The Business Case for Nature
As businesses navigate the complexities of sustainability, they must recognise the immense risks posed by marine biodiversity loss and the urgent need for conservation efforts to avoid irreversible consequences.
Incoming regulations and frameworks such as the Global Biodiversity Framework (GBD), aimed at promoting the achievement of the UN’s sustainable development goals and the more recently adopted EU Nature Protection Law, signal to companies that a more comprehensive approach in biodiversity management is needed.
By understanding the economic, ecological, and social value of marine biodiversity and taking proactive measures to protect it, businesses can contribute to a more sustainable future while safeguarding their own resilience and long-term success. But how is this done?
To identify the implications of marine biodiversity loss on businesses, it is important to understand the concept of nature-related risk. Just as companies assess and manage financial risks, they must now consider the potential impacts on their operations, supply chains, and reputation that stems from the degradation of natural environments. Identifying and measuring biodiversity-related risk is a relatively new concept, however resources are being developed to help facilitate these conversations within industries, such as The Taskforce on Nature-Related Financial Disclosures (TNFD) — an international framework aimed to aid organisations in measuring their biodiversity/environmental risks.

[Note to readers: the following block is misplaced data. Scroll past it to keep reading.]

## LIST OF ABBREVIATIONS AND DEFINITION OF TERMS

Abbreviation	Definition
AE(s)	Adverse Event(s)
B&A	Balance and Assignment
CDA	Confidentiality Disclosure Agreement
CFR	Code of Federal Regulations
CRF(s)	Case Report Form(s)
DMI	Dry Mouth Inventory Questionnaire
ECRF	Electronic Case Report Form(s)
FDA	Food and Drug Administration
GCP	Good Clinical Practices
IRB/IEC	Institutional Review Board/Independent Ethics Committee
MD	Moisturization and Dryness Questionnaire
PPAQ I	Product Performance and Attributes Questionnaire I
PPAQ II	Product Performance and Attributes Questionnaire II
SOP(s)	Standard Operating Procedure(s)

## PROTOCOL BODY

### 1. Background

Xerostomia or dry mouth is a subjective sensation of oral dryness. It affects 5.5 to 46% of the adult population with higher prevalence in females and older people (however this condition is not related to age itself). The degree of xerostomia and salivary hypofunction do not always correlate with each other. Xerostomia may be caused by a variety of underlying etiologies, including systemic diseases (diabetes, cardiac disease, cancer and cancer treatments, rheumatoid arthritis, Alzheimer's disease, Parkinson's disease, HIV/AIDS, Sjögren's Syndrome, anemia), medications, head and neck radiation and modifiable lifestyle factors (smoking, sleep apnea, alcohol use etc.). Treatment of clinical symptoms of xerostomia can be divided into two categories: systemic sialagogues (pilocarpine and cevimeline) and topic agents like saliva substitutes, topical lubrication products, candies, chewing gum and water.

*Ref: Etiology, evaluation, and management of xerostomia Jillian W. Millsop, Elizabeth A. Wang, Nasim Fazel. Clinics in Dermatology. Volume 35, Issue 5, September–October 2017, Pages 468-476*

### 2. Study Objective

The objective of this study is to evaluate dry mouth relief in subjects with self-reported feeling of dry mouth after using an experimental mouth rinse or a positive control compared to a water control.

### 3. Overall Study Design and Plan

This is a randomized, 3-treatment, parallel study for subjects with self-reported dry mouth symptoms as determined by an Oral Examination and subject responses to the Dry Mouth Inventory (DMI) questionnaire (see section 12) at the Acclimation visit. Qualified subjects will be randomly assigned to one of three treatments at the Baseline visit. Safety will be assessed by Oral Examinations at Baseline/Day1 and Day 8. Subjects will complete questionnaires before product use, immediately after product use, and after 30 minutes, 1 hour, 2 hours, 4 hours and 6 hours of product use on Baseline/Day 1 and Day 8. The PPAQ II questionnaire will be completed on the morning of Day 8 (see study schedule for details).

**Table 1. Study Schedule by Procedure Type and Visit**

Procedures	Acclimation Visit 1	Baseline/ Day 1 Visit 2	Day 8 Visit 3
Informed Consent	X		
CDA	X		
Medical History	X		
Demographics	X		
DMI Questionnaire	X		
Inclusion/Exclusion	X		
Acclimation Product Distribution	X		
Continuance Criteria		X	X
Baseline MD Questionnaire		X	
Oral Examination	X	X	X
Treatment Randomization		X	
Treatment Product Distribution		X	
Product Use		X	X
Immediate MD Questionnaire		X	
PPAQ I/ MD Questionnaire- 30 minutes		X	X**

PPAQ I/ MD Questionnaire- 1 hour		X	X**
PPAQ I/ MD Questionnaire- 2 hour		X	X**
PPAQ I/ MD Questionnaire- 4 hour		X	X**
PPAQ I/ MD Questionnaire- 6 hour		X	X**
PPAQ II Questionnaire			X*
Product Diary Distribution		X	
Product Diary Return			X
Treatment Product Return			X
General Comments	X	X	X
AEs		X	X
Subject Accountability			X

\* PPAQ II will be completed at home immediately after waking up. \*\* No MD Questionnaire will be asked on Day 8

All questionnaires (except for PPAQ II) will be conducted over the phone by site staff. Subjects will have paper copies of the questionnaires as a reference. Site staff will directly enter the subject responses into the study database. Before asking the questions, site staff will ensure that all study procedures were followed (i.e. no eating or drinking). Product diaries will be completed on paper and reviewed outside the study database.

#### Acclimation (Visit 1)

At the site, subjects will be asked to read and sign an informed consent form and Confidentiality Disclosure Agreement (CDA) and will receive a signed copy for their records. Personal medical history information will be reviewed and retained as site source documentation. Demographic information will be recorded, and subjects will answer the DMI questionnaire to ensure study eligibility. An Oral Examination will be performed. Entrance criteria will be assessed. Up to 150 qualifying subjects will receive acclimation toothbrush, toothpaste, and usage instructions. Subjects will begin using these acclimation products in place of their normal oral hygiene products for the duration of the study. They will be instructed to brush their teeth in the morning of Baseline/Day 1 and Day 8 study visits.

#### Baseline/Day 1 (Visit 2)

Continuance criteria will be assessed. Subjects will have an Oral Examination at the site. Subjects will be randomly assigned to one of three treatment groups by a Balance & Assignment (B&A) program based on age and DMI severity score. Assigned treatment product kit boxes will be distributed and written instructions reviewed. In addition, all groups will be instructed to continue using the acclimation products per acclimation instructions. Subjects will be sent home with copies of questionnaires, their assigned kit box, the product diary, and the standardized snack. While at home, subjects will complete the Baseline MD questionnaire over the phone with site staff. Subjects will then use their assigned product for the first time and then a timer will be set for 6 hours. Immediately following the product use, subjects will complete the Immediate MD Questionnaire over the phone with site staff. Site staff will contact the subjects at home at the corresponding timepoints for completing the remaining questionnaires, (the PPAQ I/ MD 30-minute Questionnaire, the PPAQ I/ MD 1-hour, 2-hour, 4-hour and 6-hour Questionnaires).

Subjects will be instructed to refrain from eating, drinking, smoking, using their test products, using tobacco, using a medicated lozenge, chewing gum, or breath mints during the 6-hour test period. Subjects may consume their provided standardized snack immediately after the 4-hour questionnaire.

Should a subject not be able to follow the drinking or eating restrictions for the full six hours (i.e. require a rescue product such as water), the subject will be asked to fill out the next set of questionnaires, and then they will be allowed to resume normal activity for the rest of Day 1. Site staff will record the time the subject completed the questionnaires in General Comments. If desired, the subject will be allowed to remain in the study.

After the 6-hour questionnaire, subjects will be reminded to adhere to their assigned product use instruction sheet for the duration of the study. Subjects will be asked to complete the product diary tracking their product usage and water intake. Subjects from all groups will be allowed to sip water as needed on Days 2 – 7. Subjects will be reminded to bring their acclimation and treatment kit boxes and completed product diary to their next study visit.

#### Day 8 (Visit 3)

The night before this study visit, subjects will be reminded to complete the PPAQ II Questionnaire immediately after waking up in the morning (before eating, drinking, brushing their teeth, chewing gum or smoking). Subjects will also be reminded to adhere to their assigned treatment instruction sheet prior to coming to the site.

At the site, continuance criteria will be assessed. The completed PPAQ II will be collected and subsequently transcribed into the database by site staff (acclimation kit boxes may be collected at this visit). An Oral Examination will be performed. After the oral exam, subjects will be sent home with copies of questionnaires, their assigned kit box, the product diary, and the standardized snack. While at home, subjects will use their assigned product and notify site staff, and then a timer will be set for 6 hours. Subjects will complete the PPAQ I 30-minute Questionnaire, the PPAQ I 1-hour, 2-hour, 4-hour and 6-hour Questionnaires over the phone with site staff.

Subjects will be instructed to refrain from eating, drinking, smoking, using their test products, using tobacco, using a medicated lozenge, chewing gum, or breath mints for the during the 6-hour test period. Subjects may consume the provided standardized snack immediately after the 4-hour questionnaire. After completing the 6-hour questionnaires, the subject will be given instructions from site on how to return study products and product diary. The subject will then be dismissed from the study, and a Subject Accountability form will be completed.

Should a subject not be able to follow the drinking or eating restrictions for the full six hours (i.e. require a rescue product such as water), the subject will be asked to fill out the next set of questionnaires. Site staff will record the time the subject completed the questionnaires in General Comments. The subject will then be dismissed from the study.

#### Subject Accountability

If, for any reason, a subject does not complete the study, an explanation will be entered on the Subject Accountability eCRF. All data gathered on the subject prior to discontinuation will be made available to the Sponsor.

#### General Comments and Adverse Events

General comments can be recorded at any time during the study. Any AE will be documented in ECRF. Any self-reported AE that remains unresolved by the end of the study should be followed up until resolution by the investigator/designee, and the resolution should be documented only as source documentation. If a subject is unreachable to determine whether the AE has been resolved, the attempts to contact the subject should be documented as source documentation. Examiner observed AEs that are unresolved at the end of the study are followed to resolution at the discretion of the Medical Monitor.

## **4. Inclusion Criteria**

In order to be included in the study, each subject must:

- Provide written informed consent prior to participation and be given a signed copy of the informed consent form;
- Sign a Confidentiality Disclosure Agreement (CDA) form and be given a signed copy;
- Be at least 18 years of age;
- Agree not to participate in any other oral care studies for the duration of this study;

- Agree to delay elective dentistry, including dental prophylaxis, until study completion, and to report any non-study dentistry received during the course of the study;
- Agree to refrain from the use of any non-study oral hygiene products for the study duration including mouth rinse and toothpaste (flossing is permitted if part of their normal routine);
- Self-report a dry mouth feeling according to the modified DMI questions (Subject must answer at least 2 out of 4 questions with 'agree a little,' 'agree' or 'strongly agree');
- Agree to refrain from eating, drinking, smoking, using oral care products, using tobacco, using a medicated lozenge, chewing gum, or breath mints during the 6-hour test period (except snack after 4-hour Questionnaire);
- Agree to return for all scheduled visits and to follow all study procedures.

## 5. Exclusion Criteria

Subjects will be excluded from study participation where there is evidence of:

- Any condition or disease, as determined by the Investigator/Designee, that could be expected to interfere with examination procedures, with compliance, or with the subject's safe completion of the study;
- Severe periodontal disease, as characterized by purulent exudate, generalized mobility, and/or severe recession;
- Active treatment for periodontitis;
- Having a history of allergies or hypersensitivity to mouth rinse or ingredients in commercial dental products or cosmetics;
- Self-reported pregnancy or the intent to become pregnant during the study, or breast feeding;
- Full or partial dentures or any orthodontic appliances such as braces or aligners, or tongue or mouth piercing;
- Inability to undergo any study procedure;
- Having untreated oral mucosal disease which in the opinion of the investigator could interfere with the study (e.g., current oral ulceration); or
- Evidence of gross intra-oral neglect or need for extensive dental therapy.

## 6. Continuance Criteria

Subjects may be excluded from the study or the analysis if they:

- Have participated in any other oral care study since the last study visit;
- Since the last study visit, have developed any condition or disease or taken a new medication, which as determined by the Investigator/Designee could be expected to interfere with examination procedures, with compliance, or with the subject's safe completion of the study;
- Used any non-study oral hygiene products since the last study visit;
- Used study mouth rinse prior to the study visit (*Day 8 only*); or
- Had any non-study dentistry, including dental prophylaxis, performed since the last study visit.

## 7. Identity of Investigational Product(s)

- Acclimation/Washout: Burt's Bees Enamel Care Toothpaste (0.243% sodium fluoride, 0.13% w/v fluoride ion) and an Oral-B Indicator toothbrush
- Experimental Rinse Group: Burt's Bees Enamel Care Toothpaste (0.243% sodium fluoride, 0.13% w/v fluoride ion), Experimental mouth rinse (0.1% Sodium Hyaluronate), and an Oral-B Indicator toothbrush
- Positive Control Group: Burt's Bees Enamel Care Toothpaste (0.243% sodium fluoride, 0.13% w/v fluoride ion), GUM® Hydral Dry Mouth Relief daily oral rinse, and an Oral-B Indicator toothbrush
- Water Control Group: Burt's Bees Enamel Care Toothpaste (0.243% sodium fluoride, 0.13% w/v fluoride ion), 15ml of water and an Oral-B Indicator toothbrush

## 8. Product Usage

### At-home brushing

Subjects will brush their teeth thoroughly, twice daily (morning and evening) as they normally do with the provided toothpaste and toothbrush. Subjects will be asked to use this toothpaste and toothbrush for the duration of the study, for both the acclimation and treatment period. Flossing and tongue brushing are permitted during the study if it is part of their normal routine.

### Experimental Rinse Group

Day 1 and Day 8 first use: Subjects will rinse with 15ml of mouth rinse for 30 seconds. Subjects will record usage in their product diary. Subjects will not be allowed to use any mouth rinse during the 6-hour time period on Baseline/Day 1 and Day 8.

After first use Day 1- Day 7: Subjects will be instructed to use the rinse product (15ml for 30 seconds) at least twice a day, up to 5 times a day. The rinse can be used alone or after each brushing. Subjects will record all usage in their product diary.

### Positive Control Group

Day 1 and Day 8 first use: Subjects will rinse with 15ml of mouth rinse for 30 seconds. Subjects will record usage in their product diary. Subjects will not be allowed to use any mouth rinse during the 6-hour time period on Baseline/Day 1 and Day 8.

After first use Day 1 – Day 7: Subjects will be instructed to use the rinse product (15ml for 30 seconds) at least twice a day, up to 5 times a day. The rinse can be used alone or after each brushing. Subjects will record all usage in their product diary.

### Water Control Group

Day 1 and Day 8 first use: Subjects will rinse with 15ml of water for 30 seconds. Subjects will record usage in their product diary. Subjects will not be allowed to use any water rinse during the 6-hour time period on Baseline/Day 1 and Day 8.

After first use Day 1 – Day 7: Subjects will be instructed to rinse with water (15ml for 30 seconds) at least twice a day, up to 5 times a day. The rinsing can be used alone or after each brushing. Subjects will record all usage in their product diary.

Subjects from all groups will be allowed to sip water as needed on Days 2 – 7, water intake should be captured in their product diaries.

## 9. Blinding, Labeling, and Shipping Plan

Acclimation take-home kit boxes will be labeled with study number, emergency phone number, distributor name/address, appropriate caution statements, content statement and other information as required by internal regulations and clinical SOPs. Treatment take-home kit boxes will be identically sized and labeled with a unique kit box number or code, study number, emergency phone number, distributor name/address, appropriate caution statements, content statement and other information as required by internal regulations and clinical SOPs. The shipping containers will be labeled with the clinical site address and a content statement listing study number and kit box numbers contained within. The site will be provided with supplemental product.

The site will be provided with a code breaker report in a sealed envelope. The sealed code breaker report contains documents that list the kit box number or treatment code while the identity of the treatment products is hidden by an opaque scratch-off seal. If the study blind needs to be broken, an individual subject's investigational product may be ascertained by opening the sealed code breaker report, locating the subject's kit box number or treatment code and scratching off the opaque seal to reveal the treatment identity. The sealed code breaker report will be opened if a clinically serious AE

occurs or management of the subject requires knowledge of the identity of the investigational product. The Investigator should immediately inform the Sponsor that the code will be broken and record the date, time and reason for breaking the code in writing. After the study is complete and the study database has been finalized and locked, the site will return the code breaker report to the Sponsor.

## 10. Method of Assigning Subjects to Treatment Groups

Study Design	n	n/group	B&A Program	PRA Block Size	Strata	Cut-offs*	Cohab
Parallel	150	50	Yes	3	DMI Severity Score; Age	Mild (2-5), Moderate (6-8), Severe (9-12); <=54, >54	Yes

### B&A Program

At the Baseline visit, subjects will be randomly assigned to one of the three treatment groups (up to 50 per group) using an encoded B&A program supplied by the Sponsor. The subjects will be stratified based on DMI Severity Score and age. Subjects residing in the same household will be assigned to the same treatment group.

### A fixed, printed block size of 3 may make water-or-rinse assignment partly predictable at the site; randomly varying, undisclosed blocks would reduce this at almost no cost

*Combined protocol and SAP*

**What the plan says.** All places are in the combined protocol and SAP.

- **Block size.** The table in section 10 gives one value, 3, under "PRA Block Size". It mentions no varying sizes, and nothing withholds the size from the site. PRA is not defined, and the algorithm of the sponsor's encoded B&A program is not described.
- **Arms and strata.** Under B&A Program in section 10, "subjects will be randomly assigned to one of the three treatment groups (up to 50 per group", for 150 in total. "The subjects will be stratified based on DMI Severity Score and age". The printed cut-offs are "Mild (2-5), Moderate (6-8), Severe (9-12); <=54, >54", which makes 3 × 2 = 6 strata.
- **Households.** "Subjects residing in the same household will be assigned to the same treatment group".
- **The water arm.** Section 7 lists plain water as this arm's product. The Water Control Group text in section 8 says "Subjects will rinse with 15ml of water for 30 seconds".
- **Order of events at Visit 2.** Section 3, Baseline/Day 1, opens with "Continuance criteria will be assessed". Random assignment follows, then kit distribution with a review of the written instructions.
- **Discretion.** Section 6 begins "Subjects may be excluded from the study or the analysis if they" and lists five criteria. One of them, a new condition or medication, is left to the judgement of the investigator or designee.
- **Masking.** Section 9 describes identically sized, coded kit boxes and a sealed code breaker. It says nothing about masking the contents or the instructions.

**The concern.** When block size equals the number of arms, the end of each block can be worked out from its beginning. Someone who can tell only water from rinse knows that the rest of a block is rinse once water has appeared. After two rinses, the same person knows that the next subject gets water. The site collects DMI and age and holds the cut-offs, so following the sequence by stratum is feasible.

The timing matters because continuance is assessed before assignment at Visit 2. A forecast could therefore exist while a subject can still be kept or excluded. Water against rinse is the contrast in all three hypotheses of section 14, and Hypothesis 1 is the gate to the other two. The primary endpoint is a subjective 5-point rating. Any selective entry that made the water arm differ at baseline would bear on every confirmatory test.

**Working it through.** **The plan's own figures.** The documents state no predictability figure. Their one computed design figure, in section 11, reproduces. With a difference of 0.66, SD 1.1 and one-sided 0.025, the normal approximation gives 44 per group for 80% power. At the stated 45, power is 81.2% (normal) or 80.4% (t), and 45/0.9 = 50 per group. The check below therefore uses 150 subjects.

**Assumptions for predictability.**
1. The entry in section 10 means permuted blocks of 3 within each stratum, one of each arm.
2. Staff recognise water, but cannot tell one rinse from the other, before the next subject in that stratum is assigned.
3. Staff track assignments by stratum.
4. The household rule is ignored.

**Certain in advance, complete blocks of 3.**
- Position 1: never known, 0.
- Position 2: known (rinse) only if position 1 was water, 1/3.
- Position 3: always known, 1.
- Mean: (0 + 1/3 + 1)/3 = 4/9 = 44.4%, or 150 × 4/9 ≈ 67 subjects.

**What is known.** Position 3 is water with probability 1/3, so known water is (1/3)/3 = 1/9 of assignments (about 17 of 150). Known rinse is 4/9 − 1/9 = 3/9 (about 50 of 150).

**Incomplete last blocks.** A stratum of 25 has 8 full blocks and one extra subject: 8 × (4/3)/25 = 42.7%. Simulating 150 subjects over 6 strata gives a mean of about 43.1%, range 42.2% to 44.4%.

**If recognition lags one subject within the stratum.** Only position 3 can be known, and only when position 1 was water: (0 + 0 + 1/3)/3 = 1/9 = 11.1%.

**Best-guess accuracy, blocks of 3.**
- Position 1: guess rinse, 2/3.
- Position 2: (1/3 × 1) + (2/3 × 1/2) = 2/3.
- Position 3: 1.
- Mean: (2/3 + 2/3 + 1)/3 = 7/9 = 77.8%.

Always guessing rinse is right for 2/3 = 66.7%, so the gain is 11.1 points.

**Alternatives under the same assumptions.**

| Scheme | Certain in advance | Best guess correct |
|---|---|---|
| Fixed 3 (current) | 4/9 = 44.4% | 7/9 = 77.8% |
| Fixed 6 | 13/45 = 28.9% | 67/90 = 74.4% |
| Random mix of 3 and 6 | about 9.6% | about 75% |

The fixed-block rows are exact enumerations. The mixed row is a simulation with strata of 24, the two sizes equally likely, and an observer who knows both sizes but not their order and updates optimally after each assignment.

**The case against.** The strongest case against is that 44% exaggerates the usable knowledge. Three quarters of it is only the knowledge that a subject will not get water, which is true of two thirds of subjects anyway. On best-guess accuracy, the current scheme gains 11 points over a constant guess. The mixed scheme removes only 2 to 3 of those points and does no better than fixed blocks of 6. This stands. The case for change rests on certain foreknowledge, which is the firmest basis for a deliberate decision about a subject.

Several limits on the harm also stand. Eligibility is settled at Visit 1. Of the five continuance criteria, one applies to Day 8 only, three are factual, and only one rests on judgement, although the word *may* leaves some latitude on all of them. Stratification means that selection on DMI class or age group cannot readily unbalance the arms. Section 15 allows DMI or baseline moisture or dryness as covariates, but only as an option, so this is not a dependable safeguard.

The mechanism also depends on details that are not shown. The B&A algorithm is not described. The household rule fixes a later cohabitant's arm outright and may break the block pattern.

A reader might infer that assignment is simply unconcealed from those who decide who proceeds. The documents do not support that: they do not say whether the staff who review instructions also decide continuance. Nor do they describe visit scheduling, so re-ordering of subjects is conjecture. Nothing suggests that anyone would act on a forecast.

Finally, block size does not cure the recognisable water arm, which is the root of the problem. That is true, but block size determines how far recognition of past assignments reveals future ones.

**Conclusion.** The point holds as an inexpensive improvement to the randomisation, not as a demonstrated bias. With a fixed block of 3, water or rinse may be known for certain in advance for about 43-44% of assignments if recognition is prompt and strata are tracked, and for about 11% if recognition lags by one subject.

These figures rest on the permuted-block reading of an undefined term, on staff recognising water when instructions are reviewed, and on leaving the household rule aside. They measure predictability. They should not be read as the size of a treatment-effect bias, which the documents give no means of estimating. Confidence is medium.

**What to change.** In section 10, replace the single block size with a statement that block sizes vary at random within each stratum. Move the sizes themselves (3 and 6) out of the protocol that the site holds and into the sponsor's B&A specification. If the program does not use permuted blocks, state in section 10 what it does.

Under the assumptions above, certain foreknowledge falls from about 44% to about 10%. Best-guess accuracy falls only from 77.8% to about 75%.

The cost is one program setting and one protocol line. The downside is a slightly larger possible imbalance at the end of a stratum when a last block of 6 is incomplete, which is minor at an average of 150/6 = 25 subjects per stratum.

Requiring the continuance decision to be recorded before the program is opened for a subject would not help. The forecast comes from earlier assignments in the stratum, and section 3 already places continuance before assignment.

Evaluating a business’ impact on marine environments can be daunting. However, it has become clear that business interest and awareness on reporting on biodiversity impact is growing with the newly developed regulations and frameworks appearing in this space. These early adopters are benefiting with the time to adjust to incoming regulations and these benefits are only going to increase as consumer and government attitudes shift towards positive action. This is an opportunity for businesses to start early, get ahead of their competitors, and future-proof their business.
Moving beyond Data
Companies must empower themselves to make the right decisions. Drawing the right insights from the right data is a prerequisite.